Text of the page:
Are prepaid return flights to Korea for one year teaching contracts slowly being phased out?
And, are foreign teachers willing to come to Korea on their own dime now?
I’ve read that some schools will pre-pay your entry flight. While other institutes will reimburse you at the end of your 12 month contract. At bare minimum, teachers should get their flight to Korea pre-paid.
Although it’s better to negotiate a round trip (pre-paid).
I’m also seeing that only about 1 out of 10 esl job advertisements in Korea offer return flights now.
The pre-paid, one way ticket has been around since 2013, prior to that teachers got a return flight paid in advance by their hagwons.
Those were the good old days!
I guess schools got rid of the return flights to cover their butts since some teachers don’t even show up in Korea, or they don’t fulfill their 12 month contract.
So.. the hagwons got wise to this.
But couldn’t schools just bake these possible financial losses into their operating expenses, rather than eliminate round trip flights entirely?
Word on the street is that for every teacher who holds out for a fully paid return flight at least 10 will sign a contract without one.
New teachers accept it as standard in contracts. If they only knew their history!
On the bright side, at least in Korea they’ll cover your entry flight and housing expenses.
If you want to teach in Japan, I’ve heard you’ll need to pay for all that yourself, which is probably why teachers are hesitant to teach there.
Japan relies on hiring experienced teachers in-country, which saves them a bundle, and lowers the chance of teachers pulling midnight runs.
In China there are many teaching jobs advertised already which don’t offer flights? Are these jobs even getting filled?
You’d have to be pretty foolish to go to Korea or China without at least your entry flight paid in advance, wouldn’t you?
I wonder what’s next for the ESL industry in terms of “teacher benefit” cutbacks for Korea. No more free flights? No more free housing?
I heard somewhere (can’t verify) that round trip tickets and free accommodations in Korea may have been an immigration requirement in the past?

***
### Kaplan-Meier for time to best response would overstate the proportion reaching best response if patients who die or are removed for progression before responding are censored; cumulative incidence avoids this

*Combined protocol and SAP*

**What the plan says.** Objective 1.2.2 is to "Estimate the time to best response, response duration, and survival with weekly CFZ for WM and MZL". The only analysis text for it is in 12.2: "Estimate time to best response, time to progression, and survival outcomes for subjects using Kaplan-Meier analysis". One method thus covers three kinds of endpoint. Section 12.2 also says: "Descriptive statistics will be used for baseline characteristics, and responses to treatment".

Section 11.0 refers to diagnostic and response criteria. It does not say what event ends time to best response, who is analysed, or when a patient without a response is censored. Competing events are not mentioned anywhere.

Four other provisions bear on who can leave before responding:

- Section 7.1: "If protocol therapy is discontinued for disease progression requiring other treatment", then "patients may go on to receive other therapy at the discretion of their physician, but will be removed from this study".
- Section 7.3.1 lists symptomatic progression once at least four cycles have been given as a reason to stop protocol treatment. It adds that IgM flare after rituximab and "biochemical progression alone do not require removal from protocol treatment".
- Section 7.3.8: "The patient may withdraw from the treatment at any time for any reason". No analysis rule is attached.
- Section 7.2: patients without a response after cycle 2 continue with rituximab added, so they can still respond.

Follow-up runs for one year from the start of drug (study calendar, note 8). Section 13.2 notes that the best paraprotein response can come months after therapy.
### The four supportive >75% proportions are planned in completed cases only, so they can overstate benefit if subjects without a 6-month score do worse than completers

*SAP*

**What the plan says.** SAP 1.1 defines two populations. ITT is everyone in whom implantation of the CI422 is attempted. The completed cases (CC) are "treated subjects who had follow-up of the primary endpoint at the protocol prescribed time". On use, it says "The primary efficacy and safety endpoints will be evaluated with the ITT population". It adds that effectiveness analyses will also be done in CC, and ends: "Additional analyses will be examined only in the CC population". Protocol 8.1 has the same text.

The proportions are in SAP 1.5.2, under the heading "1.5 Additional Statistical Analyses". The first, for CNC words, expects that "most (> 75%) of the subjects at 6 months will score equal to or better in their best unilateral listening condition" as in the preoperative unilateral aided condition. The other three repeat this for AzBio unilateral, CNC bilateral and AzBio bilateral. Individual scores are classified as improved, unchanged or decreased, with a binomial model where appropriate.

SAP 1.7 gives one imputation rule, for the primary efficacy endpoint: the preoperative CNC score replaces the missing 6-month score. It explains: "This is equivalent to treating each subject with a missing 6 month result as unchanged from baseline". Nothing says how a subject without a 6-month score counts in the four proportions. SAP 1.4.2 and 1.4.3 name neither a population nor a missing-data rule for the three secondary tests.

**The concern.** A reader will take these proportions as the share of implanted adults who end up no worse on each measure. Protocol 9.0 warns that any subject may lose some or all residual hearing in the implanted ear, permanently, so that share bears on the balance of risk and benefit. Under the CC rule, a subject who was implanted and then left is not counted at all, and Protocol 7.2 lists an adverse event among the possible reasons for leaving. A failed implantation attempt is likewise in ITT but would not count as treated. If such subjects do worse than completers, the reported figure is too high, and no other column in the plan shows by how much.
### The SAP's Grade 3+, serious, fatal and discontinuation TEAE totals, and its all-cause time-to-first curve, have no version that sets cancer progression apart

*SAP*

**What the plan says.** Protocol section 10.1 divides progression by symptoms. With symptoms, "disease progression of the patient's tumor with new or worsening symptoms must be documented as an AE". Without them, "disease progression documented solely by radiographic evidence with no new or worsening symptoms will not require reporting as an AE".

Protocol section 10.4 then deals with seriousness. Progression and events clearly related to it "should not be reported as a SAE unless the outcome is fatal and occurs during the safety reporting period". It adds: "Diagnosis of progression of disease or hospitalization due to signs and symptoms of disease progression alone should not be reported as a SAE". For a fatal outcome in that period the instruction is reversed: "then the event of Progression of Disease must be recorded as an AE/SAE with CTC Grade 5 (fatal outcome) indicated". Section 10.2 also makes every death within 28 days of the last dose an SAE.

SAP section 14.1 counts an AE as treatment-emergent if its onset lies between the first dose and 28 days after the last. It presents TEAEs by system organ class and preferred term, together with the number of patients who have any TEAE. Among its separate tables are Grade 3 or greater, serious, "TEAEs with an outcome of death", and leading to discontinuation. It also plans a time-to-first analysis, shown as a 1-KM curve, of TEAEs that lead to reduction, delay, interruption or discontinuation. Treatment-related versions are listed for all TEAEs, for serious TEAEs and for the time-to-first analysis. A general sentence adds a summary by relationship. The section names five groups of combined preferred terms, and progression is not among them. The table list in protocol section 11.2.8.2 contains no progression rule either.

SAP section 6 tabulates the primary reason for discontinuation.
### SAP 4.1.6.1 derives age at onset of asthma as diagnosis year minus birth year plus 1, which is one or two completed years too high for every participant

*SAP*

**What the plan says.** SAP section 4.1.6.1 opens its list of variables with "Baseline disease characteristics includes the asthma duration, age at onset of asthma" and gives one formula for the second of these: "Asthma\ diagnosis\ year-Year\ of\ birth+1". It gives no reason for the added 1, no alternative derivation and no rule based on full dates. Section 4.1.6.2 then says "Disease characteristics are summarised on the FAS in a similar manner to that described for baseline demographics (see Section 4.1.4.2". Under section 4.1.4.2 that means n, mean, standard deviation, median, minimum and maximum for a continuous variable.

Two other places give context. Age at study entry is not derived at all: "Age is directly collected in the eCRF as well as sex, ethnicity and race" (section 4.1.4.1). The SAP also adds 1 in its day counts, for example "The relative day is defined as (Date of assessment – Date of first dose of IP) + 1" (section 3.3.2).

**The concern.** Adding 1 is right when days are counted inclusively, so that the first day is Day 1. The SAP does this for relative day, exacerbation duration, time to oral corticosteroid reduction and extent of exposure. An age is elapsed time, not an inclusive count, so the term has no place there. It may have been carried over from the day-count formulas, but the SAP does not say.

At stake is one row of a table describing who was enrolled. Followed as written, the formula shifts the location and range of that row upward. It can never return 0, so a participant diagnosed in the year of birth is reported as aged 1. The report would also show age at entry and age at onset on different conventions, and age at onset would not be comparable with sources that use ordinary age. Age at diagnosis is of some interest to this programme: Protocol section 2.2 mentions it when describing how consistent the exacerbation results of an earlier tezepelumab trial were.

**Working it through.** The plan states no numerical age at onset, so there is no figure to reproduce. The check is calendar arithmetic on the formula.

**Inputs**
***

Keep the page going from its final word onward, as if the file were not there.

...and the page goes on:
For example, if a hagwon went bankrupt and the teacher wasn’t paid, how can he/she get home if they can’t find a new job fast enough in Korea?
Most teachers come to Korea with barely a month’s worth of savings when they start their first job here. A lot of them ask for advances from their bosses before the month is even halfway through. I’ve seen it many times.
And, if they can’t get home because they have no money for a flight or worse yet, don’t have an apartment provided by their employer because the employer closed it’s doors, then they are homeless and stranded.
Has anybody heard of immigration making return flights and paid accommodation a mandatory contract inclusion in Korea years ago?
I don’t know many teachers are going to Japan these days because the start-up costs are too high.
Could you imagine if Korea eliminated the fully subsidized studio apartment, or partially paid accommodations, or paid shared housing completely?
What foreigner, except established ones already in Korea could afford the key money? I can’t see that going away…
Bottom line is that ESL teaching salaries in Korea or China have not increased in years. The currency has gotten weaker and the cost of living has skyrocketed. Teachers come to Korea to get out of debt, NOT the other way around.
Let’s face it, for most of us teaching in Korea, or anywhere in Asia for that matter is a gap year.
Of course there are foreigners who’ve made a career in TEFL because they enjoy it and have planted roots in the ROK.
They either get married and get a flexible F visa, which allows them to get better higher paying jobs, quit easily, and build up student relationships so they can earn more.
However, they aren’t the majority….
So, if your one of the lucky few who manages to get a pre-paid return flight included in your hagwon contract in 2016… make sure you get it in writing. Don’t accept a verbal promise.
One workaround is if the school wants to hire you but won’t pay for your return flight either before or at the end of your contract, (and you really, really want to work there)… try asking for an extra $100,00 KRW per month x 12 months. That should cover it!
Now… how about one way flights and subsidized or fully paid housing in Korea? Are these perks getting past their shelf life too?